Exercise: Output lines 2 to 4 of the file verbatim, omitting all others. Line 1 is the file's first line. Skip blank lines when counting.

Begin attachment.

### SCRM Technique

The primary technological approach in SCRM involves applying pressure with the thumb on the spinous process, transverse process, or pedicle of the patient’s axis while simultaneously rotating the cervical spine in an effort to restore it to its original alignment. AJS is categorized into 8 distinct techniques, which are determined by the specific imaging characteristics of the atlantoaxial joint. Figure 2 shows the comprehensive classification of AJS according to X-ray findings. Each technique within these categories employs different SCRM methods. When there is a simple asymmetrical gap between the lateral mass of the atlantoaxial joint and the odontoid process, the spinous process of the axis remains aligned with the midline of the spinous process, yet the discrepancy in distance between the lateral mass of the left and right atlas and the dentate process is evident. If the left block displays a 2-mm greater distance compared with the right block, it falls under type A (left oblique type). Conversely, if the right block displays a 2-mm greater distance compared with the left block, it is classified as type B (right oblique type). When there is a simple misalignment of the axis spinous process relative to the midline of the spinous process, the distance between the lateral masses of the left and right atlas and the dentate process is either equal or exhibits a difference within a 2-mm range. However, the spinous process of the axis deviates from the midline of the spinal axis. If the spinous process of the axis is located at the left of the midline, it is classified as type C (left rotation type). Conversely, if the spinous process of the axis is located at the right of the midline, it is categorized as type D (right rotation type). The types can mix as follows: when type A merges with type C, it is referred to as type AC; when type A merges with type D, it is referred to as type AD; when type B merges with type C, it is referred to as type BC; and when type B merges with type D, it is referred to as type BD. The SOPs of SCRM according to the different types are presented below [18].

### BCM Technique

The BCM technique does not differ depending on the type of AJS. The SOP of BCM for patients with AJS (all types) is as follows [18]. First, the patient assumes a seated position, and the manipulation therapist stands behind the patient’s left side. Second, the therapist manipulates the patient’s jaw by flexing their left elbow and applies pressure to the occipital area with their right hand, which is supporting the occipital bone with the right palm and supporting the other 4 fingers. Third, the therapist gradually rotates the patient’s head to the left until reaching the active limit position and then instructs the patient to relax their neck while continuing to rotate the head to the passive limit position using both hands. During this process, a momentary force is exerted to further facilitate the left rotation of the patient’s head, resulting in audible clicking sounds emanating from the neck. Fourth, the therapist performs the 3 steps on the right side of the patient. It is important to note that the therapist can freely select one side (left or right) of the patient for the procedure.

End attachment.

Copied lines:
The primary technological approach in SCRM involves applying pressure with the thumb on the spinous process, transverse process, or pedicle of the patient’s axis while simultaneously rotating the cervical spine in an effort to restore it to its original alignment. AJS is categorized into 8 distinct techniques, which are determined by the specific imaging characteristics of the atlantoaxial joint. Figure 2 shows the comprehensive classification of AJS according to X-ray findings. Each technique within these categories employs different SCRM methods. When there is a simple asymmetrical gap between the lateral mass of the atlantoaxial joint and the odontoid process, the spinous process of the axis remains aligned with the midline of the spinous process, yet the discrepancy in distance between the lateral mass of the left and right atlas and the dentate process is evident. If the left block displays a 2-mm greater distance compared with the right block, it falls under type A (left oblique type). Conversely, if the right block displays a 2-mm greater distance compared with the left block, it is classified as type B (right oblique type). When there is a simple misalignment of the axis spinous process relative to the midline of the spinous process, the distance between the lateral masses of the left and right atlas and the dentate process is either equal or exhibits a difference within a 2-mm range. However, the spinous process of the axis deviates from the midline of the spinal axis. If the spinous process of the axis is located at the left of the midline, it is classified as type C (left rotation type). Conversely, if the spinous process of the axis is located at the right of the midline, it is categorized as type D (right rotation type). The types can mix as follows: when type A merges with type C, it is referred to as type AC; when type A merges with type D, it is referred to as type AD; when type B merges with type C, it is referred to as type BC; and when type B merges with type D, it is referred to as type BD. The SOPs of SCRM according to the different types are presented below [18].

### BCM Technique

The BCM technique does not differ depending on the type of AJS. The SOP of BCM for patients with AJS (all types) is as follows [18]. First, the patient assumes a seated position, and the manipulation therapist stands behind the patient’s left side. Second, the therapist manipulates the patient’s jaw by flexing their left elbow and applies pressure to the occipital area with their right hand, which is supporting the occipital bone with the right palm and supporting the other 4 fingers. Third, the therapist gradually rotates the patient’s head to the left until reaching the active limit position and then instructs the patient to relax their neck while continuing to rotate the head to the passive limit position using both hands. During this process, a momentary force is exerted to further facilitate the left rotation of the patient’s head, resulting in audible clicking sounds emanating from the neck. Fourth, the therapist performs the 3 steps on the right side of the patient. It is important to note that the therapist can freely select one side (left or right) of the patient for the procedure.